Terence’s Adelphi

Terence (c. 195 – c. 159? BC), translated by Kelk, Christopher (contributor-contact-email)

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Adelphi is a Roman play by Terence, first staged in 160 BC, which scrutinizes contrasting parenting styles through its characters Demea and Micio. Adapted from works by Menander and Diphilus, the play revolves around Demea’s sons, Aeschinus and Ctesipho, who are raised separately by the brothers Demea and Micio. Demea, an authoritarian father, raises Ctesipho, whilst Aeschinus is brought up by the more permissive Micio. The plot unfolds as Ctesipho falls for a slave-girl musician, prompting Aeschinus to steal her away to protect his brother. Debating their respective child-rearing methods, Demea adopts Micio’s approach as a critical experiment - eventually revealing its flaws. By the play’s conclusion, the sons agree to adopt Demea’s disciplinarian approach. Recognized as Terence’s last and perhaps most accomplished work, Adelphi served as an inspiration for Molière’s The School for Husbands.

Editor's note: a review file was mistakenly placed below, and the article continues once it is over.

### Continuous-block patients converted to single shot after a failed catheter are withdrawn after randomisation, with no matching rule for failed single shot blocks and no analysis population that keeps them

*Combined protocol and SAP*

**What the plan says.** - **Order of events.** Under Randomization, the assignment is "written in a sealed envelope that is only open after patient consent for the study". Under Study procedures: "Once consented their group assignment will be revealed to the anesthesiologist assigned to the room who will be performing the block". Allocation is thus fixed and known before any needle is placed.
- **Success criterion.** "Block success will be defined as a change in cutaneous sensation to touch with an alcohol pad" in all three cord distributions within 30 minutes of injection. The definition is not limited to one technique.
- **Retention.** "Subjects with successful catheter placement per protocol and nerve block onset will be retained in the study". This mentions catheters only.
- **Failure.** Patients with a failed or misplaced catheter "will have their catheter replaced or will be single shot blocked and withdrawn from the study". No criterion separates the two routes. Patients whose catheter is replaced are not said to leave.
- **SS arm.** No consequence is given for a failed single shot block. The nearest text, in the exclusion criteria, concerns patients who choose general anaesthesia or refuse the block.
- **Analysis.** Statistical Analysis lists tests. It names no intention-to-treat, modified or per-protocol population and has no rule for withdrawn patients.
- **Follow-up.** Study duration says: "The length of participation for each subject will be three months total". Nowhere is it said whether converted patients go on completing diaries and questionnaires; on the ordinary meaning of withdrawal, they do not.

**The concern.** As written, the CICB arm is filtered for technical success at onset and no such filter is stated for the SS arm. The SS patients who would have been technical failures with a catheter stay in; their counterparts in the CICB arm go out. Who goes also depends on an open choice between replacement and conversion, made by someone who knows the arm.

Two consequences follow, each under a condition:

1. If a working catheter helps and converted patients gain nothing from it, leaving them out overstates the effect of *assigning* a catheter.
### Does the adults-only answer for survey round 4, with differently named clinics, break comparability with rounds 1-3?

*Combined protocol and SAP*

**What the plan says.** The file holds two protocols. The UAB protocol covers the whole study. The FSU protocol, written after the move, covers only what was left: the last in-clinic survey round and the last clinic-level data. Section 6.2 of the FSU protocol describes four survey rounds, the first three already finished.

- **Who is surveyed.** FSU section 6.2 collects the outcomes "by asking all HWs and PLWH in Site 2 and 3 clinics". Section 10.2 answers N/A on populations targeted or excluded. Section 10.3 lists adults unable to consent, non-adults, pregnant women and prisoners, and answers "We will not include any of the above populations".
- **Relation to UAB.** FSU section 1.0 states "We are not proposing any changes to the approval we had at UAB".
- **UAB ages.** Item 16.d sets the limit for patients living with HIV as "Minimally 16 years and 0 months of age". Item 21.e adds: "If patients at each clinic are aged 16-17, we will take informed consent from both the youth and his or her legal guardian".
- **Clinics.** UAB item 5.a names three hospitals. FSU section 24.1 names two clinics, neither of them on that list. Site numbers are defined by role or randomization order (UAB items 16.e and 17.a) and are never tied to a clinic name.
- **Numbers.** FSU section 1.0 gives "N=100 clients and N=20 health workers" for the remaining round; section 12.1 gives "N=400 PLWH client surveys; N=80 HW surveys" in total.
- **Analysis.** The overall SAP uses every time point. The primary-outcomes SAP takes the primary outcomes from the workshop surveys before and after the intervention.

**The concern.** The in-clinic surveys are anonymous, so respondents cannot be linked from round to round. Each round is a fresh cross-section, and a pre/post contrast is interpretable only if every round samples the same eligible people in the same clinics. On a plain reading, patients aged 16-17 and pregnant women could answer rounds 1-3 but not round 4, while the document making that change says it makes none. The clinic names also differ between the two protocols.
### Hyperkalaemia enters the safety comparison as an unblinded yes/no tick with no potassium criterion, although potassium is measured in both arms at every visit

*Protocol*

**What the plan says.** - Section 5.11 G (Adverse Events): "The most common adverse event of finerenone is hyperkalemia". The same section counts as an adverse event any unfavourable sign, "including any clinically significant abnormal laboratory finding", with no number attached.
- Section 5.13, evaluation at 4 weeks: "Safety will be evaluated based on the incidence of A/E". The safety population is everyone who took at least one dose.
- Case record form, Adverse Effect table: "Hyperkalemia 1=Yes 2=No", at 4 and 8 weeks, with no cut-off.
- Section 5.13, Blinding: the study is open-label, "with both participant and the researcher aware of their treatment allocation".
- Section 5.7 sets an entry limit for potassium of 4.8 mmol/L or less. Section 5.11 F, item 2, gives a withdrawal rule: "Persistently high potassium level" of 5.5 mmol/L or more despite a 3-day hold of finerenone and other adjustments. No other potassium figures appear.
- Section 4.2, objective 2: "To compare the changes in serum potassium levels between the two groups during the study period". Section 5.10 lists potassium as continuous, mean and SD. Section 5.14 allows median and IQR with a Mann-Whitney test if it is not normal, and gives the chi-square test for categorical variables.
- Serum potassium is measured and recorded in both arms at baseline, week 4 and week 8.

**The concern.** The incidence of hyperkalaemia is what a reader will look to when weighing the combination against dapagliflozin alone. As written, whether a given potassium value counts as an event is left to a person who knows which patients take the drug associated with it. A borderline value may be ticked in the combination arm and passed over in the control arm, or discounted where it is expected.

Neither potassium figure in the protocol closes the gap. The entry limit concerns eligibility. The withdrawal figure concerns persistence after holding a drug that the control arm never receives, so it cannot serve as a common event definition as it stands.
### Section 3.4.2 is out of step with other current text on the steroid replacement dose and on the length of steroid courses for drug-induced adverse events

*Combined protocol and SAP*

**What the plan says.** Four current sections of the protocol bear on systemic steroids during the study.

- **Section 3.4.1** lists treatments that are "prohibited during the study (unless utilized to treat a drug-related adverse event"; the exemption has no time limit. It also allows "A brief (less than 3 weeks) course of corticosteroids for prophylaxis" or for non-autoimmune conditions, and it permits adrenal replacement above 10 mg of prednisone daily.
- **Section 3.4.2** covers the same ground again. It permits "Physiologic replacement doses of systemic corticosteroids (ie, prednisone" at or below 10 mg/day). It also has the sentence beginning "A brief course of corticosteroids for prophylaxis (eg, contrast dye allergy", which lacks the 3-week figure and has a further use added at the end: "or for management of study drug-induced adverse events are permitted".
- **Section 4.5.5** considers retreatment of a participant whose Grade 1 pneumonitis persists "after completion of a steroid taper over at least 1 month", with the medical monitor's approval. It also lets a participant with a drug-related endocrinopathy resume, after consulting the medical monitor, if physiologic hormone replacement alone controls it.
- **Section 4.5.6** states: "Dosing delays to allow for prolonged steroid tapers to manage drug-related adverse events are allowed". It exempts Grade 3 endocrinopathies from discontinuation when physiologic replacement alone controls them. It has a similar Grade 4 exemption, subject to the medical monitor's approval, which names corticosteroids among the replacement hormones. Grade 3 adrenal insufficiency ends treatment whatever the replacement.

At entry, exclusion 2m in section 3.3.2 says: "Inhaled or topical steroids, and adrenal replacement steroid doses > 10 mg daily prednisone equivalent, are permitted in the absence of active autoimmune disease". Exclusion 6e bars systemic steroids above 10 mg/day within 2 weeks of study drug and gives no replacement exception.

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Kelk, Christopher

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